How much do riders understand about the way their horse moves, the way they are meant to move, and their physical limitations?
Judging by what can often be seen in schooling rings and in competition arenas, not many, it seems.
Dressage rider Karin Blignault's latest book - following on from Successful Schooling: Train Your Horse with Empathy and Stretch Exercises for Your Horse, will be a valuable addition to the equine reference library for riders (and judges) looking to understand more fully the "operation" of the horse.
Equine Biomechanics starts out with the 'nuts and bolts' of the horse - biomechanical concepts and anatomy: how the horse is put together and what this means for movement. The book is illustrated throughout with colour photographs showing examples, as well as detailed drawings. Examples are given where needed, and there are also experiments that you can perform either yourself or with your horse, to demonstrate the points in the text.
Added to the major points throughout the book are riding and teaching applications, and where appropriate, judging significance. For example, when looking at co-contraction of the head and neck, the third point is that "When the rider allows the horse to hold his neck rigid, the flying changes will be crooked and the quarters will swing. When the horse yields instantly and perfectly to light pressure on the reins his flying changes will be straight."
In the same section, a point of significance to judging is "Swinging hindquarters during the flying changes usually means that the horse's neck muscles are in co-contraction or he is not yielding to inside rein pressure. This should be penalised under the 'correct use of aids' section of the test as well as in the 'suppleness of the back' section."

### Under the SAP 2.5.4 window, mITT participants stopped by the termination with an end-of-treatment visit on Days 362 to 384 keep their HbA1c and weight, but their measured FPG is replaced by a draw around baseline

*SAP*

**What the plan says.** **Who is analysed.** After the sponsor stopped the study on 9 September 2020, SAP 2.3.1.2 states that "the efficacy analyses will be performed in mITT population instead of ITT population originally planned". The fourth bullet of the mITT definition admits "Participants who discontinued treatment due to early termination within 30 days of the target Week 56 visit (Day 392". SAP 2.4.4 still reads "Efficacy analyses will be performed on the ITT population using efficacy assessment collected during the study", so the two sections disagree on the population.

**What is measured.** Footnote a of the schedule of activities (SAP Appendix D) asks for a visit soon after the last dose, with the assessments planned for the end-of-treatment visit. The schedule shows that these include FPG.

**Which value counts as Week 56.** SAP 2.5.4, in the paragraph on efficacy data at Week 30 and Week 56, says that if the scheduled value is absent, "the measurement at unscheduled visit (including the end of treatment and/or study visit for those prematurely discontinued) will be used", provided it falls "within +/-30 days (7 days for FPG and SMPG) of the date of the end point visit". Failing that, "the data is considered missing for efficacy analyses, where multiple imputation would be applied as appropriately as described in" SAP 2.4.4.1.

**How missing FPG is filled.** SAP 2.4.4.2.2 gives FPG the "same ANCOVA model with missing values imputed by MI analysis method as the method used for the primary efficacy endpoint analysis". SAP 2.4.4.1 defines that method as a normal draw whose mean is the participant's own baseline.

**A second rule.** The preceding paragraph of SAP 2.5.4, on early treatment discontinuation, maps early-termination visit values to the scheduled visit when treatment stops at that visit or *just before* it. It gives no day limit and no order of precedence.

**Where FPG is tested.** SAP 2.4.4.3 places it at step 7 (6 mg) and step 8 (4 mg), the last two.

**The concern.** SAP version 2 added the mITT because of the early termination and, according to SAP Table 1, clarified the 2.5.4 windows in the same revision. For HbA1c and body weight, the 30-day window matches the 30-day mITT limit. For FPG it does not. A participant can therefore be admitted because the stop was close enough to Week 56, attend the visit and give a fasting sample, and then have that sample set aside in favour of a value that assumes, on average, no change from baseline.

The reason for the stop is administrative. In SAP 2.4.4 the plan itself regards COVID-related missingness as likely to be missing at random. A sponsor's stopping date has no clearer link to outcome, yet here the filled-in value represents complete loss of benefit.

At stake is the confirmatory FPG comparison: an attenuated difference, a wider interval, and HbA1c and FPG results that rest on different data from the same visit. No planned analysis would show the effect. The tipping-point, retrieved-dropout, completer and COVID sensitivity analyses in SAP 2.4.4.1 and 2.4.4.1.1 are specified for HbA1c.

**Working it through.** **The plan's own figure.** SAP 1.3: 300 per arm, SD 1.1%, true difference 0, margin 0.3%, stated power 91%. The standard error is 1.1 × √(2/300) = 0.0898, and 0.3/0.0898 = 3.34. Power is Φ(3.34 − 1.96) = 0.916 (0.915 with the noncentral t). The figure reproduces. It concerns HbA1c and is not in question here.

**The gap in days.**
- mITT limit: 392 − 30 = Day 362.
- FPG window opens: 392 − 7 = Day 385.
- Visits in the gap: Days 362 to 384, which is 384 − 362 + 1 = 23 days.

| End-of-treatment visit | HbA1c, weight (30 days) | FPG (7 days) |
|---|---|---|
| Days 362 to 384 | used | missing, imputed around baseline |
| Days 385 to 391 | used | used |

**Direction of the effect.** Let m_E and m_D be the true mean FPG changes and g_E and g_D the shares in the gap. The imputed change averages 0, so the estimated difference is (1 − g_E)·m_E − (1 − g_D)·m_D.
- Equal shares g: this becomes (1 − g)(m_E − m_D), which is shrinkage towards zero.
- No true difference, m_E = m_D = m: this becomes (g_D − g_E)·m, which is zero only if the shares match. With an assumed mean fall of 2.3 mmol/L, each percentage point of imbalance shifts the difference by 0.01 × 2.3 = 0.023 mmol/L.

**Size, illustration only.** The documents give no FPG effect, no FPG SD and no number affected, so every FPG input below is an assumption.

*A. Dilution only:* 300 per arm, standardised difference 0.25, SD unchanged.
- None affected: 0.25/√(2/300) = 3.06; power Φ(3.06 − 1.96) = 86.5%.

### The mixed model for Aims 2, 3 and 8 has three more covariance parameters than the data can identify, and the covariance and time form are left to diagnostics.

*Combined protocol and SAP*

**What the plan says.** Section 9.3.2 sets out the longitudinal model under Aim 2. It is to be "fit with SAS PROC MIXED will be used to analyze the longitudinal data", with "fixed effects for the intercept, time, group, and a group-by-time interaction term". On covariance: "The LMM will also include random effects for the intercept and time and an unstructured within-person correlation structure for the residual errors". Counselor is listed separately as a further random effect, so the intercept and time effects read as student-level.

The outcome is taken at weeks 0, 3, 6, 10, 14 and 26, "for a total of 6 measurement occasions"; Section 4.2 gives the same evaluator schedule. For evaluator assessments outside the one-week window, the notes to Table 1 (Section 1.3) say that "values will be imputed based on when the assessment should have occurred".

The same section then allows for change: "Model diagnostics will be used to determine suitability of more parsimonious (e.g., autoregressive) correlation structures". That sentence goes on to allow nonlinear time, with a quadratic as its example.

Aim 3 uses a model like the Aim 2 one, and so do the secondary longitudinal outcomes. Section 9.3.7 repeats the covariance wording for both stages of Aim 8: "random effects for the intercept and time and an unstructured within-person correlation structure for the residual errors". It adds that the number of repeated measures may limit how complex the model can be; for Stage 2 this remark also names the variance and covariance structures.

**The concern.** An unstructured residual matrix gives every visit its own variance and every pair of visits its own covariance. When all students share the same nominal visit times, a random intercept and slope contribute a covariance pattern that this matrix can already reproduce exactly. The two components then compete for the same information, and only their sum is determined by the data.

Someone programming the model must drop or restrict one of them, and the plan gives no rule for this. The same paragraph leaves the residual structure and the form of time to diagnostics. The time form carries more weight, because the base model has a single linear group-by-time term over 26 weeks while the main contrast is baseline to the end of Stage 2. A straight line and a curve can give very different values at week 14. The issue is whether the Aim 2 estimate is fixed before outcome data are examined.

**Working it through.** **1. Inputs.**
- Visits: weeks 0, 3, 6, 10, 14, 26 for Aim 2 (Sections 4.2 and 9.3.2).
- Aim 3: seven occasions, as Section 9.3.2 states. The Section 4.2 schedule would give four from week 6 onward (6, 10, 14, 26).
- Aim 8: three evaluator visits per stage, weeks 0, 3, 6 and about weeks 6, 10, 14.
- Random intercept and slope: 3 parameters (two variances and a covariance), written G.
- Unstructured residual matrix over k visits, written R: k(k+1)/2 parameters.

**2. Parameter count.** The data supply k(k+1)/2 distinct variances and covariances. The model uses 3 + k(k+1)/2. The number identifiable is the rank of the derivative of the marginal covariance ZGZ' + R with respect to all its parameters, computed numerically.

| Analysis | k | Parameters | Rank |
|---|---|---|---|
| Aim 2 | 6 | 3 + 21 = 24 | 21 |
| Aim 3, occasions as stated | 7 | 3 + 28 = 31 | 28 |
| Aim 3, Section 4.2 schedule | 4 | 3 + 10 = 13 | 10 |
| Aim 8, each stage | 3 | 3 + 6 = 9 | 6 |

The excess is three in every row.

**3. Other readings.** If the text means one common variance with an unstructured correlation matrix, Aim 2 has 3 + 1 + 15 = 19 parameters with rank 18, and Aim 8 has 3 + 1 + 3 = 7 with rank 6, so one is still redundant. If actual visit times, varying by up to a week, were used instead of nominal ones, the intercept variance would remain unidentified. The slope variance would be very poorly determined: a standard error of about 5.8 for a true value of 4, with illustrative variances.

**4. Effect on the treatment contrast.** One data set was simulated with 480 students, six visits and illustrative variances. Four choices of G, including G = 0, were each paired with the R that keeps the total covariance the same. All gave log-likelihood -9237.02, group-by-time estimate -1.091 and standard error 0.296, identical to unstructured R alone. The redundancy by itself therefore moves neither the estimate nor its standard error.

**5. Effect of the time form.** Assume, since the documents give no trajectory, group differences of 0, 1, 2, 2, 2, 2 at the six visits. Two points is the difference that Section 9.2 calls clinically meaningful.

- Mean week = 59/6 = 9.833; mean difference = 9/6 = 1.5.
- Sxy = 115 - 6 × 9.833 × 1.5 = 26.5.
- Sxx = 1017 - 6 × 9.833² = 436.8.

There's a section covering biomechanical misconceptions, which include the horse's musculature - for example "the top line neck muscles hold the horse on the bit"; the mouth and bit (example: "the horse resists the bit by opening his mouth"); responses to leg aids and engagement (example: "the horse pivots around the rider's inside leg"); and bending and balance (example: "the horse is on the forehand when long and low").
No book on the horse would be complete without mention of the trends and gadgets which riders and trainer apply to the (often unfortunate) animals. The biomechanical effect of bits, whips, spurs, and other lunging equipment (including running reins), as well as the effect of the riders' hands, is also looked at. This is where the detrimental effects of rollkur - or hyperflexion - is discussed.
The last word on this topic belongs to the author, who recommends riders try this exercise: "Take 10 minutes of your time to get into a kneeling position and crawl around with your chin stuck to your chest. After doing this, it is very doubtful that you will ever ride in the 'deep and round' position."
The book's later chapters cover the effects of the rider's movement on the horse, and nature versus training in terms of the horses's gait and movement.
This is an excellent volume for all riders, and one that could be regarded as a 'bible' for understanding the form and function of the horse. It will also be valuable for judges, and serve as a reference for the correct way of going in the horse.